Stage Raw: Comedies About the End of the World
Poland's Theatre ZAR rehearsing Gospels of Childhood at St. Giles-in-the-Fields parish church in London, where they performed it last month. That piece is the first third of the Tryptic they're bringing to UCLA Live/Royce Hall on December 1-2. They'll be in Los Angeles in late November, conducting workshops with local theater companies. Photo by Ken Reynolds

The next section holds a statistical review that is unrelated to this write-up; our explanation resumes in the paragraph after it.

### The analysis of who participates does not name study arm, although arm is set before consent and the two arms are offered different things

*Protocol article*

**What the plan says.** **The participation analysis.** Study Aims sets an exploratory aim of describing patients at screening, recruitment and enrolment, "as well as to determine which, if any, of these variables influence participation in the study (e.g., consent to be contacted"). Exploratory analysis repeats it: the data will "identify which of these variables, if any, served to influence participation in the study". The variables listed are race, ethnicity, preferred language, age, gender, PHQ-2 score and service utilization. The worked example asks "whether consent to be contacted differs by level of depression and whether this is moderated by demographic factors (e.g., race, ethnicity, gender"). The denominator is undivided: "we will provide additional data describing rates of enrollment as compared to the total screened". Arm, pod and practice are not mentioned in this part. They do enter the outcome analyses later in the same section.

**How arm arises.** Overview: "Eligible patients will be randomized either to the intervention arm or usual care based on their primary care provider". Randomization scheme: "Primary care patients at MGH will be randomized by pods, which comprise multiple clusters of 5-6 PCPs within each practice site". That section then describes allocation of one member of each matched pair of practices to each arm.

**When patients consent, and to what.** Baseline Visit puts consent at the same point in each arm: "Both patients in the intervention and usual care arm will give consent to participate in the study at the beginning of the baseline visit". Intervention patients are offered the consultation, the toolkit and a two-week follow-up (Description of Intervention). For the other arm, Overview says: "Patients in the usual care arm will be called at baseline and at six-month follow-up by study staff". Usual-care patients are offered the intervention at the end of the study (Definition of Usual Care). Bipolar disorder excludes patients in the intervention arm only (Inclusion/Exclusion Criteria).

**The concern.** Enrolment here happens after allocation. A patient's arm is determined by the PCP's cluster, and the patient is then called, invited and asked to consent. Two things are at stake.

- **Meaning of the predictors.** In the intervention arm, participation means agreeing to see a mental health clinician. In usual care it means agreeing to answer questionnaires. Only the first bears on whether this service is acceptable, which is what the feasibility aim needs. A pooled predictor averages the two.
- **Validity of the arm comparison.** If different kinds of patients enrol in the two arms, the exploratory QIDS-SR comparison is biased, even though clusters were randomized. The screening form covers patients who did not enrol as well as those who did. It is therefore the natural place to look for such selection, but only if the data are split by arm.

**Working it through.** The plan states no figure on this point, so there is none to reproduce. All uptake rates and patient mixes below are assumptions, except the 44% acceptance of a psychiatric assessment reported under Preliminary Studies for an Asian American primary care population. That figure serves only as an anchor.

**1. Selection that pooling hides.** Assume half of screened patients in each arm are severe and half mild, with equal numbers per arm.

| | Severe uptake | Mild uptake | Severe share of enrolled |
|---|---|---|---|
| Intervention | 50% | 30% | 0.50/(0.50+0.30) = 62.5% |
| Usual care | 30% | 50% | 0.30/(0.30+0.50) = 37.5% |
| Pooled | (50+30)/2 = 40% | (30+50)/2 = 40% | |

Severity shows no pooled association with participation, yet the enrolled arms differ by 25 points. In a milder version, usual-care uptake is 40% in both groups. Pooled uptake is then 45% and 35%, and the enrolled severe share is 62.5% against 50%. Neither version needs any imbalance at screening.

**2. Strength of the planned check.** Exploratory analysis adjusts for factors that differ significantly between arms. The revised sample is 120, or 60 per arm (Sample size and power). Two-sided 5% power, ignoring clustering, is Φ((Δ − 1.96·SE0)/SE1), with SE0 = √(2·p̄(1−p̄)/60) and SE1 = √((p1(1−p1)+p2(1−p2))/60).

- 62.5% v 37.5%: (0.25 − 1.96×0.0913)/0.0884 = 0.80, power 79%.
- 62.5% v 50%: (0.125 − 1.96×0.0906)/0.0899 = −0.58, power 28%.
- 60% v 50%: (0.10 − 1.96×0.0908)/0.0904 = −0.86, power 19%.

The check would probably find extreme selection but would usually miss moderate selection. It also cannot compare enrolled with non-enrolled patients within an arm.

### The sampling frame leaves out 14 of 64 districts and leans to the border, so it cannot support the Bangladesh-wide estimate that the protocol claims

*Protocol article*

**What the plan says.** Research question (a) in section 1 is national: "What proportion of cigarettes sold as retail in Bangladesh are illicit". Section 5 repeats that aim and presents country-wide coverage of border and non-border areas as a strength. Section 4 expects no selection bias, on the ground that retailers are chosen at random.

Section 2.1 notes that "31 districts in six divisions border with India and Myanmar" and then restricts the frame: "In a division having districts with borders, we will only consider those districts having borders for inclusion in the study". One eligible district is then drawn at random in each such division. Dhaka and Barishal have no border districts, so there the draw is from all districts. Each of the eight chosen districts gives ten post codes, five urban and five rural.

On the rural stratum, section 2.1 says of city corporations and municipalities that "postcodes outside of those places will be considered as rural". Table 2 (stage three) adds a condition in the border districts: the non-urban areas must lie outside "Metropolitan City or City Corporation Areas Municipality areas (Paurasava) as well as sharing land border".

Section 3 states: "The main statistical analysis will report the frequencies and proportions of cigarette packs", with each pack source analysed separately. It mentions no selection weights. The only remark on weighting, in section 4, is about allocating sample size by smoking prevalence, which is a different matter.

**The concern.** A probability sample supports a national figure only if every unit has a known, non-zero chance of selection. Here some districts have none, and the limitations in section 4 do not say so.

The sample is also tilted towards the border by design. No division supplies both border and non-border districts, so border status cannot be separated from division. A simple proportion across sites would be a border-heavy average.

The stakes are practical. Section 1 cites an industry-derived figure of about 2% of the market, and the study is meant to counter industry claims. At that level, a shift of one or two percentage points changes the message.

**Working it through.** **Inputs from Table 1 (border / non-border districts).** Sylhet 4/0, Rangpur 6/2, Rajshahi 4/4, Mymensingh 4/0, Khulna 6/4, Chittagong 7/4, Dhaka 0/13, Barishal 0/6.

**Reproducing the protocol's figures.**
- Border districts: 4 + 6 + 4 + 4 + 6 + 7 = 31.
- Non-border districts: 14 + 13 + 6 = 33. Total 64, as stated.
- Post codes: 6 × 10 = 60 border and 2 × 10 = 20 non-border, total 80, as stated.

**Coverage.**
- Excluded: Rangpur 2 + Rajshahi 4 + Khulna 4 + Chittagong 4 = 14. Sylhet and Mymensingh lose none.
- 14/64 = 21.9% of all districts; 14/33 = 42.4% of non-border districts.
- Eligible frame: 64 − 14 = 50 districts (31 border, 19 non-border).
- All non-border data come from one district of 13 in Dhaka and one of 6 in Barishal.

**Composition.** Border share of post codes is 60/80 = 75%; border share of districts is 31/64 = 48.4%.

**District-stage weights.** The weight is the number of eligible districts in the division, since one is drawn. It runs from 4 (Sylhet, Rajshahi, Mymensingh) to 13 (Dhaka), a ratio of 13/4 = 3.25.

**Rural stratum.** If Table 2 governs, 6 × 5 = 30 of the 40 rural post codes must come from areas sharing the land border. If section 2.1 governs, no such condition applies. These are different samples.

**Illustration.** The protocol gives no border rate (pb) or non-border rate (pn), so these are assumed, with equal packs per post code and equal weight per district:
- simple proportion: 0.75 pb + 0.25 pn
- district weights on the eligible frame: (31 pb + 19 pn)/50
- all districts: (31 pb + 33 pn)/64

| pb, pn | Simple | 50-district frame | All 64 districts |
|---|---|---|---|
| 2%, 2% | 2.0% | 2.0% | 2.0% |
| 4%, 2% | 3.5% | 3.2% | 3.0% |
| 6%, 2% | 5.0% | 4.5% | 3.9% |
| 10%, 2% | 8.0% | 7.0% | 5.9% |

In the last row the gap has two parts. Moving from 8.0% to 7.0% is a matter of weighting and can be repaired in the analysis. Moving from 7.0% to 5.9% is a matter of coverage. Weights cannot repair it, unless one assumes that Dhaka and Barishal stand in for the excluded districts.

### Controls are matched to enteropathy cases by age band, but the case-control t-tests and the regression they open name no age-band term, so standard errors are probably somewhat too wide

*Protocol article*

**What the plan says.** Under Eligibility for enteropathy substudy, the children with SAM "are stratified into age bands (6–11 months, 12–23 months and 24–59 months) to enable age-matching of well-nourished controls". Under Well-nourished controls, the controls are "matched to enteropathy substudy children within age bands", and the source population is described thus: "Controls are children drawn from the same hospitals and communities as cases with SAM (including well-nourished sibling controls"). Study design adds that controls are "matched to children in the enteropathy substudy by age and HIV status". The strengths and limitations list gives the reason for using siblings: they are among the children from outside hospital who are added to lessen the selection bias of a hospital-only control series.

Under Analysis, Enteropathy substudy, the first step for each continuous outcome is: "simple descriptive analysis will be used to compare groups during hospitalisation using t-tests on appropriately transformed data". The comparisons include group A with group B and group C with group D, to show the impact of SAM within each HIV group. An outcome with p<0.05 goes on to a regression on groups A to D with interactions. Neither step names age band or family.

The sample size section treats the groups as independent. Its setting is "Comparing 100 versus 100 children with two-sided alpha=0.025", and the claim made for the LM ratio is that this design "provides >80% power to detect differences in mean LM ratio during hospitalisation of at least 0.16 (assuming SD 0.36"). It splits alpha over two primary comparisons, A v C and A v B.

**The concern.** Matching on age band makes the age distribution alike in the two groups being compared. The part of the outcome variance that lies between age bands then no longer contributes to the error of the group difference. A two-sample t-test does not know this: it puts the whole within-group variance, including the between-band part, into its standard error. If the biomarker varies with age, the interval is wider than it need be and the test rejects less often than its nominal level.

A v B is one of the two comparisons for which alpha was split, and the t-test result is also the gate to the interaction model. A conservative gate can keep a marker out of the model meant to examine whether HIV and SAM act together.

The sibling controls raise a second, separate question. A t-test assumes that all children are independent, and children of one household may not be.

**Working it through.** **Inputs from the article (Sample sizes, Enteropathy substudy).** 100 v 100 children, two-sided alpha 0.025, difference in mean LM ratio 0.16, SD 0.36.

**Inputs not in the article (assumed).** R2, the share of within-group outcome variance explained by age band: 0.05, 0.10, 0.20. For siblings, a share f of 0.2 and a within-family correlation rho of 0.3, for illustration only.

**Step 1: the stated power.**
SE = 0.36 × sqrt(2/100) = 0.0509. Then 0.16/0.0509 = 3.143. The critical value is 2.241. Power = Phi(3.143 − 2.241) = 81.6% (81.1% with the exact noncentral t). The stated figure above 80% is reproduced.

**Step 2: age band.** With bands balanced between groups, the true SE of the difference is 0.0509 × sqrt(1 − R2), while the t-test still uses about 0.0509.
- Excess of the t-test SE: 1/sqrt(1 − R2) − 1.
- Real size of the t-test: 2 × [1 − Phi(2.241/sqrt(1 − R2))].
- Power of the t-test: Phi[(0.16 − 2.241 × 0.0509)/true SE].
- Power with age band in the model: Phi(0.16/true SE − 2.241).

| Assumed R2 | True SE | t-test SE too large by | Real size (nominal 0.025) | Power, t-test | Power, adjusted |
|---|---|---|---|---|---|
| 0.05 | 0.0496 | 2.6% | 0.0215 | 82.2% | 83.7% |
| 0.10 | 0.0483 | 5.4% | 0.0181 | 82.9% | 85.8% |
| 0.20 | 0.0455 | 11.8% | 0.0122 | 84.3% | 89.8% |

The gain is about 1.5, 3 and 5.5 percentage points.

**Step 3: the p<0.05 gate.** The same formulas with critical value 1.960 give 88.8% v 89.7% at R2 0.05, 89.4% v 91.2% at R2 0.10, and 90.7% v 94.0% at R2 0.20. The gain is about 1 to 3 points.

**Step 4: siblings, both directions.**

Wroclaw, Poland -- If you're looking for an incubator of new forms as a measure of what really matters in the theater, Poland is where it's at, and has been for some time. Even in the midst of an economic crisis, Wroclaw is throwing a great international theater festival this month (Dialog - Wroclaw, curated by Krystyna Meissner, of Theatre Wrolczesny). It's the second such festival in this mid-size city in six months. (In June, The World As a Place of Truth Festival, curated and administered by the Grotowski Institute, was yet another big party of great performances.) Once more, a slew of critics from Russia, Britain and the U.S. has flown in to see the likes of Buchner's Woyceck (Handspring Puppet Company, Johannesburg, South Africa), literally animated by puppets and by director William Kentridge's black-and-white film of backdrop settings, unfolding as child-like drawings as though from Monty Python's Flying Circus.
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